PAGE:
Second, those relations are fragile. We see this most dramatically in cancer, when some set of cells, by ignoring their relationship to the whole creature, dooms that creature's relationship to the world, except perhaps as food for other creatures. But blind cave fish illustrate another point: all things in that set of relations, even eyes, have a price, and when that price is not repaid by value to the rest of the organism through relations to the outside world, not even eyes, which have evolved independently many times and in many lineages, can maintain themselves however beautifully and intricately they are connected to other parts of the creature.
(My next project: to create the poetic equivalent of a cave fish: remove the eyes from a poem, and yet ensure that it thrive in a sea of sighted readership… Hmm… joking aside, I tend to agree with Mike about the misleading nature of the "organic/non-organic" terminology, and for that reason, employ, when I remember to, quotation marks around the terms…)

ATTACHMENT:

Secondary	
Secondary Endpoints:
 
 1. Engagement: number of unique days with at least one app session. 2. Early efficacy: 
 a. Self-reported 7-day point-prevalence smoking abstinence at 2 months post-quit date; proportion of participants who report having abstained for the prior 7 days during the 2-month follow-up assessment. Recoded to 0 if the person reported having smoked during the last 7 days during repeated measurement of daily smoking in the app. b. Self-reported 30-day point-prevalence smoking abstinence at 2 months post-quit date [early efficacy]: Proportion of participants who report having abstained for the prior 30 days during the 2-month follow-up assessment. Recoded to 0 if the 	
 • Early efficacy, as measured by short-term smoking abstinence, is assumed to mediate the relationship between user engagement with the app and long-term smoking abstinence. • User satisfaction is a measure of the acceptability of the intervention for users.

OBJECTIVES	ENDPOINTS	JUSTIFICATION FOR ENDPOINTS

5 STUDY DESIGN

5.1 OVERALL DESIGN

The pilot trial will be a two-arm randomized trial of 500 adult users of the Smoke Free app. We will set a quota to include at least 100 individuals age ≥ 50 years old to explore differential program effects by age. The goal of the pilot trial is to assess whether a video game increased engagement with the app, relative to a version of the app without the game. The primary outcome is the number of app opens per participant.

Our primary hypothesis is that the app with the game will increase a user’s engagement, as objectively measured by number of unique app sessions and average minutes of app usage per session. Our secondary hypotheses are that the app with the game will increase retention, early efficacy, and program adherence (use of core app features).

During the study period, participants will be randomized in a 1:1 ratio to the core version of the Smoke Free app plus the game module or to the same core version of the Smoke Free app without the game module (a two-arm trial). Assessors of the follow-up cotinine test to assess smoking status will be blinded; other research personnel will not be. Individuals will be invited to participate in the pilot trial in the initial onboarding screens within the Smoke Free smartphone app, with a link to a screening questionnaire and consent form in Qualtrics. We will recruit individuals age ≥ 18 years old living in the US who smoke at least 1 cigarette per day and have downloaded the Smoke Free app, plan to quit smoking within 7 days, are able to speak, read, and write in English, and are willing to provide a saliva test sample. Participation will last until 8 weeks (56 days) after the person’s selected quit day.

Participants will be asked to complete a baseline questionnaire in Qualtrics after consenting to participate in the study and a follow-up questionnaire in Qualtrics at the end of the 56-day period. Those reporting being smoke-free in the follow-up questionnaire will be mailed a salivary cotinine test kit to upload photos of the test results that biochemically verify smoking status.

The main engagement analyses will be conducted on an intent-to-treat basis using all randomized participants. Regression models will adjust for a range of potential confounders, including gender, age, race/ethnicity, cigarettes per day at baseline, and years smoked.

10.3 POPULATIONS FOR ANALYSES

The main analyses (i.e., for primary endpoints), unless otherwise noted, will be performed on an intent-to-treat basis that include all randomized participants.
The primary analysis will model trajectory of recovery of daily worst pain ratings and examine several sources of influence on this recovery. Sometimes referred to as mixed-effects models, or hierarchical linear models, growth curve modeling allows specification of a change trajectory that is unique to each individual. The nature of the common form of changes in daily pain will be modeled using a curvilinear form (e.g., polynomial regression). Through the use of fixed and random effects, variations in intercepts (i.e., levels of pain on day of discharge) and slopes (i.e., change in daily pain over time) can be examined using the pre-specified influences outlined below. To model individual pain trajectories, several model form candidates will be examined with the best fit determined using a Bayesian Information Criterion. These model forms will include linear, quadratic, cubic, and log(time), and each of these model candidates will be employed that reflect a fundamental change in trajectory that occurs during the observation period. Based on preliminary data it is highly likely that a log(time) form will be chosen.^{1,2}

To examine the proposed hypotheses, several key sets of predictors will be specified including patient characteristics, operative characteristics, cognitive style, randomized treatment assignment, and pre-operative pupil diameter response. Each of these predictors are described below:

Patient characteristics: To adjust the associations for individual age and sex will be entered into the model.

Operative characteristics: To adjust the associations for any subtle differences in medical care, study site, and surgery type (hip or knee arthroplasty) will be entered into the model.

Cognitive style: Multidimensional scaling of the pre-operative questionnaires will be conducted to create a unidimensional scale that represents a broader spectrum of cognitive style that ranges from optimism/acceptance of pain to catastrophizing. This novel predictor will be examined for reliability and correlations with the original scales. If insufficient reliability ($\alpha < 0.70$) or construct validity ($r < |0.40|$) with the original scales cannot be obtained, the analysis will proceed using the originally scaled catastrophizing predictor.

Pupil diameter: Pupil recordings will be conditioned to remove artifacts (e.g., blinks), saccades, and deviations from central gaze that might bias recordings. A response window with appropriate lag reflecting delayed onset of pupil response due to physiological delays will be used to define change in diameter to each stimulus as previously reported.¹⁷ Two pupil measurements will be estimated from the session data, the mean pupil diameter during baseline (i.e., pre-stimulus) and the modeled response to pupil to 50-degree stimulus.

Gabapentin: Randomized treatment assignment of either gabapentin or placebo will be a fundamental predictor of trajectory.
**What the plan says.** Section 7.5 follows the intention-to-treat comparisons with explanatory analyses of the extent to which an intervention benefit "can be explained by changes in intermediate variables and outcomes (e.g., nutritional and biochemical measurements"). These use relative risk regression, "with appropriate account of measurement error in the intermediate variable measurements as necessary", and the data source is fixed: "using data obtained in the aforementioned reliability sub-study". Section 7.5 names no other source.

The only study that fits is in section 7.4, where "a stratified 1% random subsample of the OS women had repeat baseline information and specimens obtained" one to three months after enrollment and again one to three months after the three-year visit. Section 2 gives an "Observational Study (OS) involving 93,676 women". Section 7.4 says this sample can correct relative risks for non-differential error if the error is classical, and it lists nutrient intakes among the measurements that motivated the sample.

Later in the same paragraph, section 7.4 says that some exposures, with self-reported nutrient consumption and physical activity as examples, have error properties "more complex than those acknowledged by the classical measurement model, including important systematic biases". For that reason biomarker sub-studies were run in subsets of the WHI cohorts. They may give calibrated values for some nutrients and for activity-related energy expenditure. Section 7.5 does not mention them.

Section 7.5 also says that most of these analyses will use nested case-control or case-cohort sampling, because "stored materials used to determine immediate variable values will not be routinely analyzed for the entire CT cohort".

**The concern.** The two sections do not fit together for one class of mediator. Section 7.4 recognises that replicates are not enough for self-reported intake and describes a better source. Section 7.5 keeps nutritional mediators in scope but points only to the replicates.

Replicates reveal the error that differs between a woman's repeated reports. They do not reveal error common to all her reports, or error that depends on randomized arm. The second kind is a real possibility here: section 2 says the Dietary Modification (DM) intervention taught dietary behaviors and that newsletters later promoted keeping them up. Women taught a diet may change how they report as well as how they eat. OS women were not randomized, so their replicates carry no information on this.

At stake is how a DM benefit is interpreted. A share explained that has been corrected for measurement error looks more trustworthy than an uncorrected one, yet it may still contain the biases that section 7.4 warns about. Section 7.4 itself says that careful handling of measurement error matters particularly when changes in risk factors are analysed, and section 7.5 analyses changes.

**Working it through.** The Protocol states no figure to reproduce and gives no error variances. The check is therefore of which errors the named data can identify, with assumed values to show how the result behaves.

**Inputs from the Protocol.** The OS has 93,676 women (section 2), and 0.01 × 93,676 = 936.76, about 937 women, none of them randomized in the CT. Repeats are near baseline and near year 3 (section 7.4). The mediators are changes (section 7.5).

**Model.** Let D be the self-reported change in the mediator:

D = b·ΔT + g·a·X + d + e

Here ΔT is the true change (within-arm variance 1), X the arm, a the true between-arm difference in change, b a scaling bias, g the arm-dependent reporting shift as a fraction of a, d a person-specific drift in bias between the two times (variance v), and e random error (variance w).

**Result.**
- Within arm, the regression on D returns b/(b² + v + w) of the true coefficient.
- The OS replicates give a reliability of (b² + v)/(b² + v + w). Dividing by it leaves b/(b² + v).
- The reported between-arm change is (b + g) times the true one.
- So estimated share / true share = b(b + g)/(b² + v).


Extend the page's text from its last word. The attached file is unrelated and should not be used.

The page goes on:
K. Silem Mohammad, more sympathetic to the "non-organic" trends, articulates so beautifully an overview of the antagonism between the two camps that I can't help quoting it as a fine contribution to the discussion:
"my utopia of poetry is a world where EVERYONE is a poet, in which all voluntarily assume the pains and pleasures that come with the highest possible sensitivity to language."
This in the context of his larger discussion of the "organic" vs. the "inorganic" in poetry, or let's say modes of poetry based on the illusion of direct communication of transparent (i.e. familiar) meanings between a unified speaker and a (presumably also unified) listener, vs. modes of poetry that often take as their starting point the subversion or denial of such direct lines of contact between writing and reading subjects. The organic approach is distrusted by the avant-garde inorganicists because it relies on passive subscription to the dominant values that determine what gets counted as authentic, realistic, or beautiful; the inorganic approach is distrusted by the establishment organicists because (among other reasons) it resists evaluation along the lines prescribed for writing in the dominant poetic tradition (i.e. formally conservative and/or discursively "natural" composition).